Daniel took a stand. When taken as a captive to Babylon, he received a new name, language, and education in Babylonian ways. But when the king offered meats and wines from his table, Daniel refused. His reasoning is not stated, but his conviction is clear: Daniel will not let culture shape him. Everyone who follows God must draw lines between cultural values and personal convictions. Daniel shows how personal convictions make public statements, earn favor, get tested, and have profound impact. God's people must not swallow everything the culture offers up, but let their understanding of God's word to form them.
Tuesday, September 22, 2015
Wednesday, September 16, 2015
Bock first encountered Jesus as a skeptic, but after years of inquiry, debate, and nurture from believing friends, he became a Christ-follower. "Since I spent so much time considering Jesus before becoming a follower, once I made a decision, I felt well informed," Bock explained to me on the ride to the airport. I cherished the opportunity to pick what was left of his brain after five sessions in three days.
We talked sports and theology, but avoided the theology of sports. "Someone suggested we discuss that on the [Table] podcast, but I refuse to. I'm afraid sports will be treated as an idol," Bock confessed. Then he returned his focus to the Houston Texans game, streamed live from his iPhone.
Bock's influence as a popular evangelical voice erupted after publishing his response to Dan Brown's novel, The DaVinci Code. "I wrote [Cracking the DaVinci Code] in three days," he recalled. He hashed it out over Thanksgiving weekend, likely between football games and second helpings. When one reporter questioned his frustration over Brown's fictional portrait of Jesus, Bock did not stand down. It was one of five bad interviews he can remember. He shared the other four with me, as well.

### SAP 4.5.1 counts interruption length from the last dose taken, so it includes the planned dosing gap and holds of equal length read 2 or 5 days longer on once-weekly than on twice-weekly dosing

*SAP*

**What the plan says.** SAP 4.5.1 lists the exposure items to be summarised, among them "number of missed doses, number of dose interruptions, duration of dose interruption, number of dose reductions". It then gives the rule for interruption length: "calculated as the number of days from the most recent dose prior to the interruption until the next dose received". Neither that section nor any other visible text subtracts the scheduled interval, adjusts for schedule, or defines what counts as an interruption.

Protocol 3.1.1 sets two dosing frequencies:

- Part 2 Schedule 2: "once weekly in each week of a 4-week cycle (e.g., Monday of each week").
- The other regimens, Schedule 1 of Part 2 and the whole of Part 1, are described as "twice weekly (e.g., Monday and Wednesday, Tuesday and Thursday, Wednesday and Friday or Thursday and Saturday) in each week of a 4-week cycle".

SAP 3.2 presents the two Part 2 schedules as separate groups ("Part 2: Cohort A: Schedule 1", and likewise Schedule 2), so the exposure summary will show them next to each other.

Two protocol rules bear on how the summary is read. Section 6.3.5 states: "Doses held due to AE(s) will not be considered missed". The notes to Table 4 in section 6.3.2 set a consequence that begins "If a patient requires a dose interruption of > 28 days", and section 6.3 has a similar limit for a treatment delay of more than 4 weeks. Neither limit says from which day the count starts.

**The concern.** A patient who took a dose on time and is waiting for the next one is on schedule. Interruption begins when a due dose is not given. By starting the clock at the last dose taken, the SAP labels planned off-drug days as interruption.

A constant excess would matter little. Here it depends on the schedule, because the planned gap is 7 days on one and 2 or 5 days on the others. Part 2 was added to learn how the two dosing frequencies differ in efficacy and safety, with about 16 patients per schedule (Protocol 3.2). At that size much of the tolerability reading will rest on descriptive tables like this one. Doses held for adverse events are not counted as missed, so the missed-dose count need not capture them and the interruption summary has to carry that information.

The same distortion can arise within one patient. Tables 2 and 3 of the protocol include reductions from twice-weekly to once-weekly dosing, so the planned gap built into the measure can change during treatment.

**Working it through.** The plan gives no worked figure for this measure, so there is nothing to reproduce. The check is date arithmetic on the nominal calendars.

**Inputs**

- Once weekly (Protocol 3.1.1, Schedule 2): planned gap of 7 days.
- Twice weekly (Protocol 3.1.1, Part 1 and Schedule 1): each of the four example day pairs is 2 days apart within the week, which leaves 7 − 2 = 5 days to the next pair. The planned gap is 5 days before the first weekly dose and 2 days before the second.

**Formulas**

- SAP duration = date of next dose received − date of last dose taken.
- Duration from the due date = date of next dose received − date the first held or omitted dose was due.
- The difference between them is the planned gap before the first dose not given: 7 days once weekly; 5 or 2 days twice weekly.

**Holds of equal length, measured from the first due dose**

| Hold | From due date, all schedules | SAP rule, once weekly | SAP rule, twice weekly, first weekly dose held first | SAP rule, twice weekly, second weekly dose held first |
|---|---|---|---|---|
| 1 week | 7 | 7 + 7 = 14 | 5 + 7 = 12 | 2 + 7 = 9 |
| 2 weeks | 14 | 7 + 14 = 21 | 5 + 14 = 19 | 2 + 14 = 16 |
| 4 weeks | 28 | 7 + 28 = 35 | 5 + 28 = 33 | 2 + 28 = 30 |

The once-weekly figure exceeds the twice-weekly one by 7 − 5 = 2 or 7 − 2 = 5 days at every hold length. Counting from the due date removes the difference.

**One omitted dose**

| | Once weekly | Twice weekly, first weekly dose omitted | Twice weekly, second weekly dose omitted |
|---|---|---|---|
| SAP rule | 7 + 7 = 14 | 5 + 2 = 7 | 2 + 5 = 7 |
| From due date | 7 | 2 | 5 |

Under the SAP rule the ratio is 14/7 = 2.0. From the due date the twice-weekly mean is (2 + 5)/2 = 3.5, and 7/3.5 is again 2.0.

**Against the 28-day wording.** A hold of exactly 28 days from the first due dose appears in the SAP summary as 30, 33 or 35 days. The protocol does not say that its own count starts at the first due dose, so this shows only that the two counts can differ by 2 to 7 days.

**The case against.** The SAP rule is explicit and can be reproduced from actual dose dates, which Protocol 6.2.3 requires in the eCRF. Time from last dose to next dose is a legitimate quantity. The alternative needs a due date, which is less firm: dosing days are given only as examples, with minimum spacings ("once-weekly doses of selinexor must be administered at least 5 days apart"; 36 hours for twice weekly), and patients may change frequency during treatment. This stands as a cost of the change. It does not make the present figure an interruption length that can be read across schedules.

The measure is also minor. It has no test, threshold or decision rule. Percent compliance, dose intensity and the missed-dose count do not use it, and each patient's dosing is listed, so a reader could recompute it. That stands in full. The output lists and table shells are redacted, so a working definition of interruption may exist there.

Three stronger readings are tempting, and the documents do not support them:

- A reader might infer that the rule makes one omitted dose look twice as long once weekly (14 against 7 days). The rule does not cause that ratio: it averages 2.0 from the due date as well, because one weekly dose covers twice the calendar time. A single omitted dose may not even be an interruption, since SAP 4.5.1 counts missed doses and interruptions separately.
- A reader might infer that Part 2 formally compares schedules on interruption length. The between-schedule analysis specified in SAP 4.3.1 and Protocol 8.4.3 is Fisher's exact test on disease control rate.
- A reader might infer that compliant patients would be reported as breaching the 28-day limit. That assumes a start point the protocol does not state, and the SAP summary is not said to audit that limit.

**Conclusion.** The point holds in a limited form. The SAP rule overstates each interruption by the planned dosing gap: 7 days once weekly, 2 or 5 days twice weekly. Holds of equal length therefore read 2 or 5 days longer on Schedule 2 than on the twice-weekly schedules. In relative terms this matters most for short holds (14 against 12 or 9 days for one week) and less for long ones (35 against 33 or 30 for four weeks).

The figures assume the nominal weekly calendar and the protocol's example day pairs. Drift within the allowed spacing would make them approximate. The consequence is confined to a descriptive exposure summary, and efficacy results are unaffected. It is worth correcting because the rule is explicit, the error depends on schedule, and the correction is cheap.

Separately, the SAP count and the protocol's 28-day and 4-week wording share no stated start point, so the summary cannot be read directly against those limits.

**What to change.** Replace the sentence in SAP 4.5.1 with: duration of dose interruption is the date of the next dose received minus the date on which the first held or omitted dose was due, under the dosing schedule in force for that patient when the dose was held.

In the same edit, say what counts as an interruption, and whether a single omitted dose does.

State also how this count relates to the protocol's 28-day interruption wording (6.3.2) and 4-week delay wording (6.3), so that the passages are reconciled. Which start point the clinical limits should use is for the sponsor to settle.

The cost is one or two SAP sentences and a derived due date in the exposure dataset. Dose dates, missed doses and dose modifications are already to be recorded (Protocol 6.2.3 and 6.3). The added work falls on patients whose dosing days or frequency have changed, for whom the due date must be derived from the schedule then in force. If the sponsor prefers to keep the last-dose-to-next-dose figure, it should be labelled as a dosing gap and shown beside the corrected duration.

Bock has well represented the Evangelical community in country, overseas, in print, and online. His winsome smile, Texas drawl, and quick wit temper his intellectual brilliance. But it is Bock's commitment to the real Jesus that propels him. "I want people to consider Jesus first. I want them to wrestle with his actions and claims. And when they see how Jesus handles the Scriptures, it will help them trust the Bible," he said in response to a question about inspiration.
I found Bock's apologetic refreshing. Session after session, he pointed people to the historically-rooted, culturally-cued activity of Jesus. He referenced Old Testament texts and Second Temple Literature to create a backdrop of Jesus' life. He established the certain events of his ministry -- baptism, temple clearing, forgiveness of sin, synagogue teaching, Sabbath practice, purity practices, crucifixion, and resurrection -- to validate the more phenomenal episodes -- exorcisms, healings, nature miracles, and long discourses.
Most importantly, Bock stressed Jesus' exaltation at the right hand of God. "The resurrection is not about us getting new bodies. It was God's vindication of Jesus. God got the last word: Jesus is who he said he was."
Too often Christians seek to prove the Bible reliable before pointing people to Jesus. We place our theology of the Scriptures above our understanding of Messiah. We assume more authority comes from evidential argument rather than personal encounter. We treat the biblical text more like an ethics manual or doctrinal statement than God's living word.
It's worth noting Jesus did not make this error. When helping his disciples with belief, he asked a personal question. "Who do you say that I am?"